Monthly Archives: March 2017

Letting your plants go seed

When I was a teenager, I can remember waiting in the doctors office and perusing a hunting magazine. I had no interesting in hunting, but it was the only thing to read in the days well before iPhones. Between the articles of using store bought fox urine versus to the real deal for God only knows what, I came across an article that has apparently stayed with me for years. It was a first hand account of a man who successfully tracked down a prized deer, but couldn’t bring himself to shoot it because he was in awe of the beauty and strength of this animal.

As my plants in my garden are maturing, I haven’t been able to pick some of them for very much the same reasons as the hunter above. Watching something grow from seed since nascency, then becoming ripe and the flowering, then seeding, then dying is a beautiful process to watch. It is hauntingly a fast forward preview of our own cycle of existence in this embodiment, and in mankind itself.

I knew I was too late picking my freckled lettuce when I snapped off a leaf and chewed it, only to have an extremely bitter taste in my mouth. I have developed great respect for lettuce plants a they are some of the most disease resistant, insect resistant, drought resistant, and delicious plants that can be grown. When they are mature, they go right into seed making mode and grow a crown on top reminiscent of something truly Royal.

It is odd growing plants in Hawai’i, a place where you can plant any time of year and produce. As this past week was the first day of Spring, many of my plants are behaving like its Fall and either harvesting or going to seed. Rather than greedily picking them all, I am letting some continue their short life cycle on this earth with hope that they will produce more offspring with their withering.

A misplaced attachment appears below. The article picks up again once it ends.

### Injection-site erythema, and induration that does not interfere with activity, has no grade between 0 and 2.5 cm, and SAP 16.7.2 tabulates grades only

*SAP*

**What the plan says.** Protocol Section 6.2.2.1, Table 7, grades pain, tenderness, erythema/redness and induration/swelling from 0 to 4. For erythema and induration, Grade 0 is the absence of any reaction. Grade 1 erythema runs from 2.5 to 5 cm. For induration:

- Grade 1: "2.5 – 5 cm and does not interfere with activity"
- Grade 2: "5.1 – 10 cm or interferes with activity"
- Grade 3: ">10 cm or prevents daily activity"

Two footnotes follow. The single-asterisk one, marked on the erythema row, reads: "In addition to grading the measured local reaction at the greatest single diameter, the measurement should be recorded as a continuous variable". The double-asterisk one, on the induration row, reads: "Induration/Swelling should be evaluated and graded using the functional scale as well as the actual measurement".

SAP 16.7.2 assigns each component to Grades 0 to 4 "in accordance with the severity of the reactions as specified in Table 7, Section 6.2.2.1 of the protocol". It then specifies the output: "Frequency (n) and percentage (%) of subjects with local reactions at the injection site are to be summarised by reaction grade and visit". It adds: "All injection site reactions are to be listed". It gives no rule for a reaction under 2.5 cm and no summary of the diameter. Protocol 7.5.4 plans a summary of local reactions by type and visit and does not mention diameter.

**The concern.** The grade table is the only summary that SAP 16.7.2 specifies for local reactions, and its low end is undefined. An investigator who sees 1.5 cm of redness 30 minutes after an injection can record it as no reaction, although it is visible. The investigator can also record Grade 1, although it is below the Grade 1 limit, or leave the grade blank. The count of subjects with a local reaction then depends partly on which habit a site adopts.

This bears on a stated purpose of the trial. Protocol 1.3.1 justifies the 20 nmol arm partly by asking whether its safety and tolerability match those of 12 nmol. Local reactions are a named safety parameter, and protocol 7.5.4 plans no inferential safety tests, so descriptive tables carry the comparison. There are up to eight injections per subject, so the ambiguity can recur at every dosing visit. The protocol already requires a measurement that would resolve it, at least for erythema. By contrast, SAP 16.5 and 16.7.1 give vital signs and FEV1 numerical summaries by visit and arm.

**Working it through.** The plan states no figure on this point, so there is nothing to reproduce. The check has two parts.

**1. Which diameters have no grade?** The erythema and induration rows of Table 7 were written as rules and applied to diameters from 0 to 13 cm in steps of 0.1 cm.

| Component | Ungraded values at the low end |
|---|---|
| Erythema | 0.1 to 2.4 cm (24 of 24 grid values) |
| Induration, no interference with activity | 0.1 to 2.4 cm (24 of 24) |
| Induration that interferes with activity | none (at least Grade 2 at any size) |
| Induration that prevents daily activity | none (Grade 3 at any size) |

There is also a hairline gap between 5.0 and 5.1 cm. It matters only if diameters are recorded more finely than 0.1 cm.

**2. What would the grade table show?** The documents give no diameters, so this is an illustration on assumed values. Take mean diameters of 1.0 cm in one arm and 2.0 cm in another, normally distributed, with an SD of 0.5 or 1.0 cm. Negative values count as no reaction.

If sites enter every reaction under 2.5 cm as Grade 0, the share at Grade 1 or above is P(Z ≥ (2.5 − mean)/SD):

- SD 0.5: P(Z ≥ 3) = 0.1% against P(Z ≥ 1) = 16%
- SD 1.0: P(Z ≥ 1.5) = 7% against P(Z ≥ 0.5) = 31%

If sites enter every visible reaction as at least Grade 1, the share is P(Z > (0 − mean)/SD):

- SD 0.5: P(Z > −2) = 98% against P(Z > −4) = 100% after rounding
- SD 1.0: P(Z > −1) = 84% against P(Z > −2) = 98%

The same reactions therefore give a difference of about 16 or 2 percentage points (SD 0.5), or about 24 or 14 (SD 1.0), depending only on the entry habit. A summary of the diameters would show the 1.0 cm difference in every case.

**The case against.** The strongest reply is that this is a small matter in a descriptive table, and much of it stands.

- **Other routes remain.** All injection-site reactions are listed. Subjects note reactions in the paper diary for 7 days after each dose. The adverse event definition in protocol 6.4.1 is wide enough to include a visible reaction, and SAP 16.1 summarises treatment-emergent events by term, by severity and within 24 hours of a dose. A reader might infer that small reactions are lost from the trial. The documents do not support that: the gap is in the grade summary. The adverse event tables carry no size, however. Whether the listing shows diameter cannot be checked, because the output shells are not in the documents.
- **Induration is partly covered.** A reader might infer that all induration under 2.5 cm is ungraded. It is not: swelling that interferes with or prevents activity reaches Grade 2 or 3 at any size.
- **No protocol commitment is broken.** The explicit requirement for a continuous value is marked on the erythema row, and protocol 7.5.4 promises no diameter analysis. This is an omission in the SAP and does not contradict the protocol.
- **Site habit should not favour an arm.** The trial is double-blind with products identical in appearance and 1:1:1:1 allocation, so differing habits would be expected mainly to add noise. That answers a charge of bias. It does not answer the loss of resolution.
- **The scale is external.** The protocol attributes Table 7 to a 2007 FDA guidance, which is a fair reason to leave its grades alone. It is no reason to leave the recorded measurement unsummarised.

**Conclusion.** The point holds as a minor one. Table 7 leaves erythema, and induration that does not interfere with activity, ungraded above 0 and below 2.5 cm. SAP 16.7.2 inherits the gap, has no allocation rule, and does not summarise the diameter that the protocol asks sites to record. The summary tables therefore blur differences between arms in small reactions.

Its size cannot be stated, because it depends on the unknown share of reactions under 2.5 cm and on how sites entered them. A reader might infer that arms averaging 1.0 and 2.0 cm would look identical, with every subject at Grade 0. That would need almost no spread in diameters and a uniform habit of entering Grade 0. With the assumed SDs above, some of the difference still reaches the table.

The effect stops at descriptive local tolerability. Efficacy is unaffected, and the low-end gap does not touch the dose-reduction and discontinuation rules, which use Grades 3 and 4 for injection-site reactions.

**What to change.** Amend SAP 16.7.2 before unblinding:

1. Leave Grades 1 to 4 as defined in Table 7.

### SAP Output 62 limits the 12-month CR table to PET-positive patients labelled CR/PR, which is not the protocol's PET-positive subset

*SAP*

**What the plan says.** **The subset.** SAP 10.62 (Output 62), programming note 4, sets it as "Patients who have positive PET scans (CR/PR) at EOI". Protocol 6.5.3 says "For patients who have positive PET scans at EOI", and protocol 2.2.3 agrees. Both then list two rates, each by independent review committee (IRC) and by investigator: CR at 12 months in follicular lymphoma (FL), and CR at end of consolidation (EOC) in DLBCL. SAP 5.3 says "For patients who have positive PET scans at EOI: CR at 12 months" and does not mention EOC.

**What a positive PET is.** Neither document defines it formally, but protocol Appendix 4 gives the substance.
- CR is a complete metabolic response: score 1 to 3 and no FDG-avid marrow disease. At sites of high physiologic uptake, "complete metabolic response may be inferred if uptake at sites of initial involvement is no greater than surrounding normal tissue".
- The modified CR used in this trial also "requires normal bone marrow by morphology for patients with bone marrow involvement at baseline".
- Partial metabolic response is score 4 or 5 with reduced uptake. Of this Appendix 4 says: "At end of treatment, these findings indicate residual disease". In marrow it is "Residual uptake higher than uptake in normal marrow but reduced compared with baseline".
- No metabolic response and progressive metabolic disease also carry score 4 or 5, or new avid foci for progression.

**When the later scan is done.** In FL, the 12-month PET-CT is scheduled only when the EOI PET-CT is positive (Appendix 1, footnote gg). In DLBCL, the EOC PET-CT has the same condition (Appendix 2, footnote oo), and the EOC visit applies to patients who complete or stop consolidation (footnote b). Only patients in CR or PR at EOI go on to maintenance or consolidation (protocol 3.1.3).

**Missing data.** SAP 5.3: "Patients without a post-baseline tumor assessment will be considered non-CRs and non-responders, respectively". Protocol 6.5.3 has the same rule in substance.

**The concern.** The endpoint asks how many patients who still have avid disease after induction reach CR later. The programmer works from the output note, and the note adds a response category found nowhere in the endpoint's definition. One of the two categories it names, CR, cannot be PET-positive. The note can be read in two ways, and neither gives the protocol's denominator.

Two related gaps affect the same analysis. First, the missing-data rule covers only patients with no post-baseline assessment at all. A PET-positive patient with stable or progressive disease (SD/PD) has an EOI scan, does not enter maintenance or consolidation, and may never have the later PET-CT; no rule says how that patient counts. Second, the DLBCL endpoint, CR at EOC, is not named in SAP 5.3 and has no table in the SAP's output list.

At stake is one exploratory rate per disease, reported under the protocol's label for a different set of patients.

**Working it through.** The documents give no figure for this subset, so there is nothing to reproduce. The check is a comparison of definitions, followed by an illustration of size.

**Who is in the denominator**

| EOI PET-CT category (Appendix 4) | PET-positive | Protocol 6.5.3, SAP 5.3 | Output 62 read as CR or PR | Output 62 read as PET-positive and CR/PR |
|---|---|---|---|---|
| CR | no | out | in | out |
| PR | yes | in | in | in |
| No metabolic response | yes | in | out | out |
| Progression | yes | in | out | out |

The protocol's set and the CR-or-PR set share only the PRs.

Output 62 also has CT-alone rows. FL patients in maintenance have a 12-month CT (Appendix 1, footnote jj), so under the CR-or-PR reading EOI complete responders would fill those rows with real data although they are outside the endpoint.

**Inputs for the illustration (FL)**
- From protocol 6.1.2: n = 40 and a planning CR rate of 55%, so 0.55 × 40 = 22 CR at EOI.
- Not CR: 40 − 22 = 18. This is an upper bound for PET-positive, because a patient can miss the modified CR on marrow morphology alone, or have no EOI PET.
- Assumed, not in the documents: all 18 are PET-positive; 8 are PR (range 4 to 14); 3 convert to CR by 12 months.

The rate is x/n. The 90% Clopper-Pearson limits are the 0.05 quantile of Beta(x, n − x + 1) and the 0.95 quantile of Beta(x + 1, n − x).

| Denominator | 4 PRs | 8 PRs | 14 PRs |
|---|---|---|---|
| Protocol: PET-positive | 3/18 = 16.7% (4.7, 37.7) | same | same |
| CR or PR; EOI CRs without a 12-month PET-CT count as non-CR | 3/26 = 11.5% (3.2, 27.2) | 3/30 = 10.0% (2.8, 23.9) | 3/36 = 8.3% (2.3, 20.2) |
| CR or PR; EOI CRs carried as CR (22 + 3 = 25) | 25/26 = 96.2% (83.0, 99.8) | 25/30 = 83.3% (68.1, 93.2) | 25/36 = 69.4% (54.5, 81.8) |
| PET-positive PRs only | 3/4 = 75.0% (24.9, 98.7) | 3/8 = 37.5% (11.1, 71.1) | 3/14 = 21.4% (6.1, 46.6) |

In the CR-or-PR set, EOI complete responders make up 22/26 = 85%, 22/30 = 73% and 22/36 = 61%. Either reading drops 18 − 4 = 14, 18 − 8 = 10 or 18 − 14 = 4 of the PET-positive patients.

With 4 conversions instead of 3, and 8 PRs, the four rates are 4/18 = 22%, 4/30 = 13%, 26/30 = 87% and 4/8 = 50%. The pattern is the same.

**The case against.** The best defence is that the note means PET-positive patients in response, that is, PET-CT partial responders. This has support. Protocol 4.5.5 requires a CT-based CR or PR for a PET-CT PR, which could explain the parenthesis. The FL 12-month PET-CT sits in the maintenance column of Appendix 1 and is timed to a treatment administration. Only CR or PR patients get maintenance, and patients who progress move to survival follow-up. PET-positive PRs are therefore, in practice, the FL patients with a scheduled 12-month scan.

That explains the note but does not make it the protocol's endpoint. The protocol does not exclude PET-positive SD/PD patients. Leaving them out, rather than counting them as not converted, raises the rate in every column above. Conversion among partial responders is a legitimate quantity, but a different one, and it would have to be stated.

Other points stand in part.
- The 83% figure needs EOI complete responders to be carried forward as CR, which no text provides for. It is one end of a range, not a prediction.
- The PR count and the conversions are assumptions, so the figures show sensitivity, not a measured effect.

On a bright note, I did harvest my first pumpkin. It was small and beautiful and made my mother in law very happy. I plan to take it on “tour” to show all my students, coworkers, friends, and clients with whom I was showing weekly pictures of progress like some deranged parent. Who knows, I might just eat it one day 🙂

Saying bye to an old friend

Tonight I attended services for Evelia Pineda Torres, who succumbed to breast cancer two weeks ago. The event tonight was a celebration of Evelia. There were about 250 people who gathered at the Elk’s Club in Waikiki in a beautiful sea side ceremony.

Even though it was a somber occasion, I was happy to see a lot of faces I haven’t seen for years and a whole lot of new ones. I was in sheer awe of the breadth of Evelia’s influence on not just the O’ahu yoga community, but other communities as well on our island. For example, there was a large contingent of Ultimate Frisbee enthusiasts. Evelia was a massage therapist and would offer the frisbee participants massages during competitions. She was well remembered by that group.

She was also an avid hiker and many who shared the trails with her were in attendance as well. Not to mention her neighbors, and family who flew in from her native Mexico. Her husband was surrounded by love and and support from her large community.

I have know Evelia since 1999-2000 when she was a student with Daws, my original yoga teacher. I remember her back then doing yoga-nidrasana, which is a pose where you have both legs behind your head lying on your back. That was her practice back then, and she had evolved even more through the years.

Many at the services said they were shocked when they found the news that she had stage four breast cancer which was announced in December. She continued to teach classes until just after Christmas. Her students remembered her as a strong teacher who challenged them, but also showed a tremendous amount of compassion and was encouraging to new students.

One of the ceremony’s speakers said that a theorem in physics is that energy never dies, it just gets transformed. Evelia’s light burned brightly in this plane, I’m sure she continues to radiate her divinity on her next journey. She will be very missed here on Earth.

*featured image courtesy of Iyengar Yoga Silent Dance Center Facebook page